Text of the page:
Since the Connecticut Interscholastic Athletic Conference canceled full-contact high school football in the fall, independent leagues are gaining traction across the state.
“I just can’t imagine what the players are going through, what the coaches, the parents – that was really the start,” said longtime high school football coach Jack Cochran.
Cochran, who won eight Connecticut state titles as a head coach at three high schools, has started the Yankee Football League to give high school athletes the opportunity to play this season.
“They’re seeing all their friends at school, their peers playing other sports,” said Cochran. “They’re seeing colleges playing, professionals playing and they deserve that, they really do.”
The Yankee Football League isn’t the only option for athletes. Daniel Lacasky owns a semi-pro football team in the East Coast Football League and he is starting another independent league called the Connecticut High School Independent Football League (CHS-IFL).
“We can have success with this based on our experiences in the East Coast Football League,” said Lacasky. “Our league spans from Connecticut to Maine. We’ve had zero cases, zero issues with contact tracing, nothing thereof."
Both independent leagues have secured venues and are hoping to start in the fall. The Yankee Football League is targeting an eight-game season which could start on September 26, while the CHS-IFL hopes to begin in October.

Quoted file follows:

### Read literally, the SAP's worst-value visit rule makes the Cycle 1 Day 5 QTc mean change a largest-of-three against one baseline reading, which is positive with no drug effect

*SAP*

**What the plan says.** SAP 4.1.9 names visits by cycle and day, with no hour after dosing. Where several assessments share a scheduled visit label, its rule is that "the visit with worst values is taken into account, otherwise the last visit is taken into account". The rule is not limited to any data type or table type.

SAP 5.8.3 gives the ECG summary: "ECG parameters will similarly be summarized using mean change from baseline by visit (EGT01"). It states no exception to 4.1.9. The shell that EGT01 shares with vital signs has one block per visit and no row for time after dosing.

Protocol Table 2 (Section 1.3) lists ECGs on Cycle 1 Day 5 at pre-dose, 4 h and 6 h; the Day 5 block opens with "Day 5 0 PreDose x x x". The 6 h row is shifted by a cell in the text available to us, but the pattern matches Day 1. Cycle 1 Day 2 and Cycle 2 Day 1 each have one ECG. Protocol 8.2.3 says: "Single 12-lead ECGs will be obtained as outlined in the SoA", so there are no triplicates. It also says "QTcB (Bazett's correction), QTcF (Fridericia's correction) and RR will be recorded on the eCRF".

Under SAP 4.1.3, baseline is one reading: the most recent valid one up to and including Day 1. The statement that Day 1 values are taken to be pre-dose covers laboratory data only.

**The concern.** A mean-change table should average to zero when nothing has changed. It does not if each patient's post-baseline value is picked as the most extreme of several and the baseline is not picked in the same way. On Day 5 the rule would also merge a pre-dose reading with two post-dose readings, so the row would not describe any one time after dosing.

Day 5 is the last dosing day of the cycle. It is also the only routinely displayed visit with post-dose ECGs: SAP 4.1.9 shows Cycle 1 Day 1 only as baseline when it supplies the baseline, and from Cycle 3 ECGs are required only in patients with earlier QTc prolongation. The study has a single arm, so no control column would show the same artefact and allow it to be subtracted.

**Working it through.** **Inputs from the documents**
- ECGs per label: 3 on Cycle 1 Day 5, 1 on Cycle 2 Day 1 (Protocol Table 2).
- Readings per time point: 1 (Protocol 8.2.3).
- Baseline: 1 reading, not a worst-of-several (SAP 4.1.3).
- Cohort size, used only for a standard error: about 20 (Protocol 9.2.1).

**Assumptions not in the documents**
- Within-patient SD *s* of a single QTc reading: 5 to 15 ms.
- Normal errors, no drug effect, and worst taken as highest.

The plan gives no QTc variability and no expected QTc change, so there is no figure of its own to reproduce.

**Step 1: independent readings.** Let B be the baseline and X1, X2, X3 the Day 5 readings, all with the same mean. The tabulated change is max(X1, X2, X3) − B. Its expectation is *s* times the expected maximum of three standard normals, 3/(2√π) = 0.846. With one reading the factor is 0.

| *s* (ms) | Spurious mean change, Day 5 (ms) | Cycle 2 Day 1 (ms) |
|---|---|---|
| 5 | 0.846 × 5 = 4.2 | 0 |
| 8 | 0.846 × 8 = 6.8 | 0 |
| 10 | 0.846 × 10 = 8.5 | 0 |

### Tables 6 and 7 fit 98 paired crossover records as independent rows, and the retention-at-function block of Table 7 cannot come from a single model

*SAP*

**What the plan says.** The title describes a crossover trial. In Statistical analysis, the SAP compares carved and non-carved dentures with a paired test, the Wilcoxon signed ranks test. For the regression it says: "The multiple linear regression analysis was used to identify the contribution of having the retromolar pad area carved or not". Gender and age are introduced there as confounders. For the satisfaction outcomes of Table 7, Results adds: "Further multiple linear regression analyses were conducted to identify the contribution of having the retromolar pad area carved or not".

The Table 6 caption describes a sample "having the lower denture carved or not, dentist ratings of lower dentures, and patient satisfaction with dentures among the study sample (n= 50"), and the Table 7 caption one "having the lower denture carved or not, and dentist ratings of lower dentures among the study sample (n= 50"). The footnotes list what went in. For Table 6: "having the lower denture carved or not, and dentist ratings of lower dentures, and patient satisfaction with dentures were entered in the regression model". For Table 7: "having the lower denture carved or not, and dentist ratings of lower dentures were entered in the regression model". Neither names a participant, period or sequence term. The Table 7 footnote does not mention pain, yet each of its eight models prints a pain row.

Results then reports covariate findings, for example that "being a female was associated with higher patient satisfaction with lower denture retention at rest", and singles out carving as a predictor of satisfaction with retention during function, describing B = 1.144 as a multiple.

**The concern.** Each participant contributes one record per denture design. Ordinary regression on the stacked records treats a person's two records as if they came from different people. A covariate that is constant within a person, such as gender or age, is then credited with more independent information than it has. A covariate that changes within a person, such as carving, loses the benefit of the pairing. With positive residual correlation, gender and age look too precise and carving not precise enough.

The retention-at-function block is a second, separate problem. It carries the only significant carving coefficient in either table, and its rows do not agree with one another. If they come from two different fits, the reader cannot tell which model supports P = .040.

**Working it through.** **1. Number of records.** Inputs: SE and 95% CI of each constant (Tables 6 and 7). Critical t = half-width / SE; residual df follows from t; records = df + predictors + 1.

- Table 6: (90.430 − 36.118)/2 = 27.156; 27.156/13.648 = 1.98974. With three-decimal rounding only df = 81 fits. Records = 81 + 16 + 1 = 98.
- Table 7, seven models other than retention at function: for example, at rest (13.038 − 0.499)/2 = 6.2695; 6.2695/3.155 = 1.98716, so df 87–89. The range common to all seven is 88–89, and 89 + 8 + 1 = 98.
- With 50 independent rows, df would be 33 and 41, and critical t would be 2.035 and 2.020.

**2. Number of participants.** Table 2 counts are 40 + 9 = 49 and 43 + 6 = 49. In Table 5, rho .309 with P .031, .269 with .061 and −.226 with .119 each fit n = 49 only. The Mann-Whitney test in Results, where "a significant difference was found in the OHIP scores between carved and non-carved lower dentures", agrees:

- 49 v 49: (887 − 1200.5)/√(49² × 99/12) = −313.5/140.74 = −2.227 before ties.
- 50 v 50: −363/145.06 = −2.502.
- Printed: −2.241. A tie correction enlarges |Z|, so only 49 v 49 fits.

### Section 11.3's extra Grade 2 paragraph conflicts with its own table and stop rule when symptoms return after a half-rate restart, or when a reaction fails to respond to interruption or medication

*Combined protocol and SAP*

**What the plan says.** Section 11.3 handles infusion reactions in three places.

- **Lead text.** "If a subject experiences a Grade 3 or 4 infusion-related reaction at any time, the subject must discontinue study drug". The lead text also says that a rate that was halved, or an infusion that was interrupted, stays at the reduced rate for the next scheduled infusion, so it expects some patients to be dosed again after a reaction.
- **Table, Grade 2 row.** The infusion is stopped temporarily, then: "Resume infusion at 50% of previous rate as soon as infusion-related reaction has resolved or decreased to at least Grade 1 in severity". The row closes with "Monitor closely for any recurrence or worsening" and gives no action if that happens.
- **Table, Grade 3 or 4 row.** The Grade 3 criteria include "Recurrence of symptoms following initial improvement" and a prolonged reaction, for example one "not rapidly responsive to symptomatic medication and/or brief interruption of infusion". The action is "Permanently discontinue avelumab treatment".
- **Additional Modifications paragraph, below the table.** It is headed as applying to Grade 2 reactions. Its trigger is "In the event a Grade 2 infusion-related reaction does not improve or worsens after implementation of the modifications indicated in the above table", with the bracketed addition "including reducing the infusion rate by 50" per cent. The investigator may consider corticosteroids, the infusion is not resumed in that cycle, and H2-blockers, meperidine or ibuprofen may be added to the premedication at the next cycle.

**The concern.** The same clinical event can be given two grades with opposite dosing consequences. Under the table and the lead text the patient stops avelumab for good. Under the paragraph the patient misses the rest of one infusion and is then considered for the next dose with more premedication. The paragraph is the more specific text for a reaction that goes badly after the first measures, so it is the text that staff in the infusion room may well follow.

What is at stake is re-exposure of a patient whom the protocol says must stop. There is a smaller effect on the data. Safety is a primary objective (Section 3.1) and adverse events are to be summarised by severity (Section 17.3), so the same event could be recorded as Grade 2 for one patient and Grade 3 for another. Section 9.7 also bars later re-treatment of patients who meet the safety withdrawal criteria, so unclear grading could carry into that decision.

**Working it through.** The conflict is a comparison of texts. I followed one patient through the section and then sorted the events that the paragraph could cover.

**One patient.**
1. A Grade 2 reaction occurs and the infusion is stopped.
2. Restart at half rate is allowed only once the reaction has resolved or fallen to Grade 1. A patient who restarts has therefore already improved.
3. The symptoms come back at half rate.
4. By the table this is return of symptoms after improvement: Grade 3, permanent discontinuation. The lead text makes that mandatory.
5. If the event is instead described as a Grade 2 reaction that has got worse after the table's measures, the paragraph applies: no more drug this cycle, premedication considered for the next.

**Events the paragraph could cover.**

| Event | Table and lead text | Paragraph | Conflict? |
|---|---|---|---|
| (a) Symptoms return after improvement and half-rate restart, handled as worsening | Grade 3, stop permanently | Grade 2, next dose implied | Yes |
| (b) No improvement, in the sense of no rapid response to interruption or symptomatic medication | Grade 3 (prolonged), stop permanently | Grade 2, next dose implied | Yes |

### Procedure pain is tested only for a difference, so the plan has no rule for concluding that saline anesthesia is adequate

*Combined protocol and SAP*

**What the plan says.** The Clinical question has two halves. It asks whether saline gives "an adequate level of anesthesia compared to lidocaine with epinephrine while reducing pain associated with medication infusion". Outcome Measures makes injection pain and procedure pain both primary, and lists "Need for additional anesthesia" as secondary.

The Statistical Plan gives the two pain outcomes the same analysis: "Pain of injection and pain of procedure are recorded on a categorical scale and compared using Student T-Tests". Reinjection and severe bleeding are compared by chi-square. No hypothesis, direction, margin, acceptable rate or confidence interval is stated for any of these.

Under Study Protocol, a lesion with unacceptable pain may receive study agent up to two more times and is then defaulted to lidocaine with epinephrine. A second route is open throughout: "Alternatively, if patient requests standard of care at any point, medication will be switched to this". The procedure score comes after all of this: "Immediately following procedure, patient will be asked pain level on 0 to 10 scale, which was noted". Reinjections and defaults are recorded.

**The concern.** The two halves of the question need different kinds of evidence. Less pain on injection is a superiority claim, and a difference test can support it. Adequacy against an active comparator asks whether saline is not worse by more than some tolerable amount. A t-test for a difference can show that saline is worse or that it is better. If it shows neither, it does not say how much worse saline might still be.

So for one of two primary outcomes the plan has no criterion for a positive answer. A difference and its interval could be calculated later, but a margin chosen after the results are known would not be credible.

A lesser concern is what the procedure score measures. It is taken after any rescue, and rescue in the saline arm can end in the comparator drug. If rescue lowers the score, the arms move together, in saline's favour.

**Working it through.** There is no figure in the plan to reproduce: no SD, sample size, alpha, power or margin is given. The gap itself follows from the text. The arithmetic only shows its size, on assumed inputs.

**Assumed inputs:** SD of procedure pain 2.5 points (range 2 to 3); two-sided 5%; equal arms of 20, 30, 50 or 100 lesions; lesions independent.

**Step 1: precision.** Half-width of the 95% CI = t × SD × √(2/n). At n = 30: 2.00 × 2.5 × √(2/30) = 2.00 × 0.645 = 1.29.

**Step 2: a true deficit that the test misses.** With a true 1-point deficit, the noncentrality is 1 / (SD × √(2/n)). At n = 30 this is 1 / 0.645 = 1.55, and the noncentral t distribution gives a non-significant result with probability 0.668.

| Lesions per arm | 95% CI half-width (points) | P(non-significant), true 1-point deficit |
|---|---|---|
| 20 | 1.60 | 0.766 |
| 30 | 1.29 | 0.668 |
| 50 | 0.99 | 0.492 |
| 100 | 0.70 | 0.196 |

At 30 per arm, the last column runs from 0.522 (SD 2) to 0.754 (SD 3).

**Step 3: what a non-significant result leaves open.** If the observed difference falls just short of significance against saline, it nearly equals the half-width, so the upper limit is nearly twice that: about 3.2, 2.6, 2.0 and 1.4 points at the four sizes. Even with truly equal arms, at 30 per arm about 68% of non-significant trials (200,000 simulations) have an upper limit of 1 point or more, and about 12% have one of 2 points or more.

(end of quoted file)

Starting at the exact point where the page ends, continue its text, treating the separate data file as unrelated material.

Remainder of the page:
Some health experts remain concerned that playing a sport that is classified as high-risk could affect in-person learning.
“Is it more important to keep our schools open or is it more important to play independent football,” asked Stan Vermund, dean at Yale School of Public Health. “I would argue it’s more important to keep our schools open.”
Both leagues say that safety is their top priority and they have protocols in place that include thoroughly cleaning the equipment, temperature checks, health questionnaires, and uniform requirements.
“Keeping kids out of huddles during the football game, face shields were discussed,” said Cochran.
“Basically to create as a little possible transmission of touch, sweat, any other kind of liquid,” said Lacasky.
Teams and players from all over the state have shown interest.
“The league’s messages, my texts, my emails, there’s so much I can barely keep up,” said Lacasky.
“The support and the calls and the interest has been incredible,” said Cochran.
“We have great interest in it,” said St. Joseph football head coach Joe Della Vecchia. “We’re going to try and push forward to it. We should be playing right now so whatever we can do to get on the field, we’re going to do it.”
For the athletes, the chance to compete would mean everything.
“We put in too much work to not have a season or at least not even have a chance to have a season,” said Ridgefield junior Terry Li.
“I don’t care what league it is,” said St. Joseph senior Brady Hutchison. “I don’t care what season it is. I just want to be able to put on that jersey one last time with my best friends and play a couple games of football.”